We are trained how to think from the moment we are born. Then, we carry and exercise this training constantly, against every minute decision and for life altering massive choices alike, as we navigate the complexities and dullness of being alive in the world. Our philosophical method of thinking is so ingrained, so hegemonic, that we don’t even recognize it as a method. But it is.

The purpose of this class is to identify and desiccate the bourgeois method of “formal logic,” which searches for the cause of events in the direct motivations of individuals, that we have been immersed and indoctrinated in, and to replace it with a revolutionary method that asserts, in Hegel’s words, that “every cause has a cause.” A famous quote from Black revolutionary feminist Audre Lorde is “the master’s tools will not dismantle the master’s house,” and while this can be taken to refer to any administrative apparatus of the capitalist state, it is also useful to think of here: thinking differently is necessary to being differently, and to imagining and building different worlds.

We are not the first group to grapple with philosophical methods. Marxism is nothing if it is not an ontology: a method of thought, understanding, and action that radically refuses bourgeois logic systems. Indigenous decolonization, too, is an ontological project. Coercive colonial domination to the new settler colonial normal was transitioned through the work of attacking Indigenous ways of thinking and being, with the goal of terminating Indigenous existence so that Canada’s dominion would rule unchallenged. Indigenous struggle is only decolonizing if it asserts Indigenous knowledge and ways of being. Without method, Indigenous political demands and cultural expression can be incorporated and assimilated into Canadian multiculturalism.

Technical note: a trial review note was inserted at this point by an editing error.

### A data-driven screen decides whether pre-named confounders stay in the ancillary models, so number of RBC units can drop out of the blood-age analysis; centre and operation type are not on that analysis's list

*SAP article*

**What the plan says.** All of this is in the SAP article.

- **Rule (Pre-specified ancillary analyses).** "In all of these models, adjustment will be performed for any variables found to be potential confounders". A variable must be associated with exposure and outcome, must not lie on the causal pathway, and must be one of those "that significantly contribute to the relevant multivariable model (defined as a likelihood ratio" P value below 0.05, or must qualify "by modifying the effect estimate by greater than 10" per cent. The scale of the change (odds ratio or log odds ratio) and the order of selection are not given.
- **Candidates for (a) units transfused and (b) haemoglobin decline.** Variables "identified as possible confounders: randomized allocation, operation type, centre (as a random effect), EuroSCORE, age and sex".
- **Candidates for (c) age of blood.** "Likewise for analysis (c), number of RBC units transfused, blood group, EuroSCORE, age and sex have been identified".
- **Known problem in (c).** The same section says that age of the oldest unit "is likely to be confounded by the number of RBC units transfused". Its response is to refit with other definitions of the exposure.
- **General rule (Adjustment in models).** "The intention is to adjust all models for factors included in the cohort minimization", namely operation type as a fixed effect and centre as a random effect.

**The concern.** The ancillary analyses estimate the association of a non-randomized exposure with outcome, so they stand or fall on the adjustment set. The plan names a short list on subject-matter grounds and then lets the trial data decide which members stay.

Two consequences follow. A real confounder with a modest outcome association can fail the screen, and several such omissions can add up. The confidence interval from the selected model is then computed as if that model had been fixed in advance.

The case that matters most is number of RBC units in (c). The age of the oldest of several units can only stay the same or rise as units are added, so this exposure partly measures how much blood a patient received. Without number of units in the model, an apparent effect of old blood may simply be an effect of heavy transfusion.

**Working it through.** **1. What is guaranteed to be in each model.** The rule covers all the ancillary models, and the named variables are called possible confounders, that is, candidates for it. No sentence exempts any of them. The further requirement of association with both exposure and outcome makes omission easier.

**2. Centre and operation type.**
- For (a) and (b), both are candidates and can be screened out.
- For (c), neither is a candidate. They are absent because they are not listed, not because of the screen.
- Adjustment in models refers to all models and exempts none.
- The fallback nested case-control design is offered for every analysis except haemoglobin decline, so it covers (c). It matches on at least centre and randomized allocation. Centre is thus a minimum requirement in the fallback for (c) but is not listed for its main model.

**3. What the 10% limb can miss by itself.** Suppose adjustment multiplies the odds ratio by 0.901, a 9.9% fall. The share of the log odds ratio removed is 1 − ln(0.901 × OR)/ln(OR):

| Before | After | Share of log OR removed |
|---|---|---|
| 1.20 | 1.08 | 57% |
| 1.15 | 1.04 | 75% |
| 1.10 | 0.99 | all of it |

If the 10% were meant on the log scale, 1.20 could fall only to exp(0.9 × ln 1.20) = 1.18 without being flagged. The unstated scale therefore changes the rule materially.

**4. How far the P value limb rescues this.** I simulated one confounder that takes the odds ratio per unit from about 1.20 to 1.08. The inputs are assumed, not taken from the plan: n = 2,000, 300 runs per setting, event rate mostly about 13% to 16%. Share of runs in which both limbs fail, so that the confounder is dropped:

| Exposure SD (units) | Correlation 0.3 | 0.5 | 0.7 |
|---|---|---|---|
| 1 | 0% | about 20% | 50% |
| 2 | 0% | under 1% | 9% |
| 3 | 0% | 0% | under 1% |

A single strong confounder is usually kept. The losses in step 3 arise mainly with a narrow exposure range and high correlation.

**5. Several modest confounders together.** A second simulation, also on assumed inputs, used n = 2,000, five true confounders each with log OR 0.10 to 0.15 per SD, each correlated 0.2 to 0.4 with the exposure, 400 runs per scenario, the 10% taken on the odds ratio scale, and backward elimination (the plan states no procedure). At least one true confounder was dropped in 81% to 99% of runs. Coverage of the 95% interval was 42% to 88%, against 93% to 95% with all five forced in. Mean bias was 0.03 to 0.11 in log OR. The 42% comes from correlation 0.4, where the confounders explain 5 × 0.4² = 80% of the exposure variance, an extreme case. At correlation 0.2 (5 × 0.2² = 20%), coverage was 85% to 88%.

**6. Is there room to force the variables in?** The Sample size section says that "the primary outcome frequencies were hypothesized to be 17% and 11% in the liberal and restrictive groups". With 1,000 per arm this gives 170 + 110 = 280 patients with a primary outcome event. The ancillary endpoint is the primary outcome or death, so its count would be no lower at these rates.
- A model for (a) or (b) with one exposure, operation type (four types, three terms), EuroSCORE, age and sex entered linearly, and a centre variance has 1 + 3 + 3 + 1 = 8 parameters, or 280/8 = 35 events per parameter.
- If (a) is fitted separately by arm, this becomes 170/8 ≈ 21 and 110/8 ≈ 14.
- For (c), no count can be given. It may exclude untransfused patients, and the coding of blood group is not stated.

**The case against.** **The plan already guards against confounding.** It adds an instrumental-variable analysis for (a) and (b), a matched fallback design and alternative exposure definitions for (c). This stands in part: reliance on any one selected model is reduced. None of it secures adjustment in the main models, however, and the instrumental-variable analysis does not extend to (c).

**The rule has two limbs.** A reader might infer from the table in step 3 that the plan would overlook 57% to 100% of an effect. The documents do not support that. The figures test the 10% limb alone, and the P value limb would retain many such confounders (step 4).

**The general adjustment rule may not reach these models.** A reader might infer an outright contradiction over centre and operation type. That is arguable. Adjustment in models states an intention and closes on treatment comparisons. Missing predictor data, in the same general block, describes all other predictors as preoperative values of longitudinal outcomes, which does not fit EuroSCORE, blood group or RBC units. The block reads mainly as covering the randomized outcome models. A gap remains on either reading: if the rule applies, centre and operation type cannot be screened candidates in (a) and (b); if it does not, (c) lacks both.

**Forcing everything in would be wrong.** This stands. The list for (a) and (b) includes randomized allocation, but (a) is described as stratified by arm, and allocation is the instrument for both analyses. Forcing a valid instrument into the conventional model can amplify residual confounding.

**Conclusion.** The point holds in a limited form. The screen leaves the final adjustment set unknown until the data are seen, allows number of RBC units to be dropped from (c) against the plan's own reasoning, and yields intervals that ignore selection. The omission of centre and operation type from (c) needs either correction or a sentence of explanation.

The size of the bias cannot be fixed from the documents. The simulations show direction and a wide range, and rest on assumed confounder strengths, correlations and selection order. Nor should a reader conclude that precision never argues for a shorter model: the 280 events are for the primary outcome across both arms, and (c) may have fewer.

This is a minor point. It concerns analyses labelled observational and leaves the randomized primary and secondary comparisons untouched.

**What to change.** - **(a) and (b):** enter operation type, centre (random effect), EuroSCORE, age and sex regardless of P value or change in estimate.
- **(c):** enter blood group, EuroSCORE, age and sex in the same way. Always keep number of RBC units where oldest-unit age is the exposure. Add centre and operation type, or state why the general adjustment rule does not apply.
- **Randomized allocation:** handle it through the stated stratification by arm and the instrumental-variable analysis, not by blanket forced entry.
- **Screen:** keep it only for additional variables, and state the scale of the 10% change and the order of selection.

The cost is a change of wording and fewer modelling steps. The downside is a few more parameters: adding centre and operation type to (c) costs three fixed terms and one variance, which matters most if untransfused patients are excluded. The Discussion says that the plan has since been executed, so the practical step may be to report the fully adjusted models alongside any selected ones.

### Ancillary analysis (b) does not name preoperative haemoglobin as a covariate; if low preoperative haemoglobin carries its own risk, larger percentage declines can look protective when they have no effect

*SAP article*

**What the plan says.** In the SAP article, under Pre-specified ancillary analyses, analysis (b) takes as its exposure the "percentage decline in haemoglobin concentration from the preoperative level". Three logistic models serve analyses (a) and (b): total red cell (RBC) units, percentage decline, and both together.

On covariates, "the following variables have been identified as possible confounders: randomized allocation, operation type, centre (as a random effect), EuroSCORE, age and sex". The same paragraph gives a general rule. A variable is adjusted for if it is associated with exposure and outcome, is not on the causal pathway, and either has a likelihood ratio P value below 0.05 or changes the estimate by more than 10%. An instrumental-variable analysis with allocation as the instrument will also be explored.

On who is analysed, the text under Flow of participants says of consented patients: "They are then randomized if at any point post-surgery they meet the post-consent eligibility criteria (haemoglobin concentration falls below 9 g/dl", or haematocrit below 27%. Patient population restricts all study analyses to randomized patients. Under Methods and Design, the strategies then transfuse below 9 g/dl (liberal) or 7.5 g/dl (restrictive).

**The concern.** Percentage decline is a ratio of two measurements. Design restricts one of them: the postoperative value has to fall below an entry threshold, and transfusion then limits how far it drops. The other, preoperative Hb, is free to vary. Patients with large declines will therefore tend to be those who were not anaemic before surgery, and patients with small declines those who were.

What we are presenting here is inspired by a reading series developed half a century ago by the Sojourner Truth Organization. STO was a revolutionary Marxist group based in the US rust belt in the 1970s that was invested in the self-organization of the working class. They developed “How to Think” to train their members in dialectical methods of thinking. This series has been adopted by many revolutionary groups since then in order to tackle the challenge of breaking from bourgeois, formal logic and adopt dialectical methods in organizational spaces and revolutionary practice.

In the introduction to their “How to Think” series, the Sojourner Truth Organization warns against taking any shortcuts or adopting a half-way approach. Their class was intensive. Here’s their description from their introduction:

We have found that thirty to sixty days of student/teacher preparation followed by five days and evenings of uninterrupted discussion classes is required to accomplish satisfactorily the aims of this program. It poses serious problems to a small organization, most of whose members are workers and all of whom are engaged in political work. Under such circumstances the classes cannot succeed unless the political decisions personal and organizational—are taken seriously and firmly, even ruthlessly, enforced. During the pre-class period, participants must be sufficiently free from other political obligations to concentrate on study; for the classes themselves, held in rural retreats, people often have to spend most of their annual vacation time. Comrades not involved in the same session have to pick up the slack in political work and personal responsibility.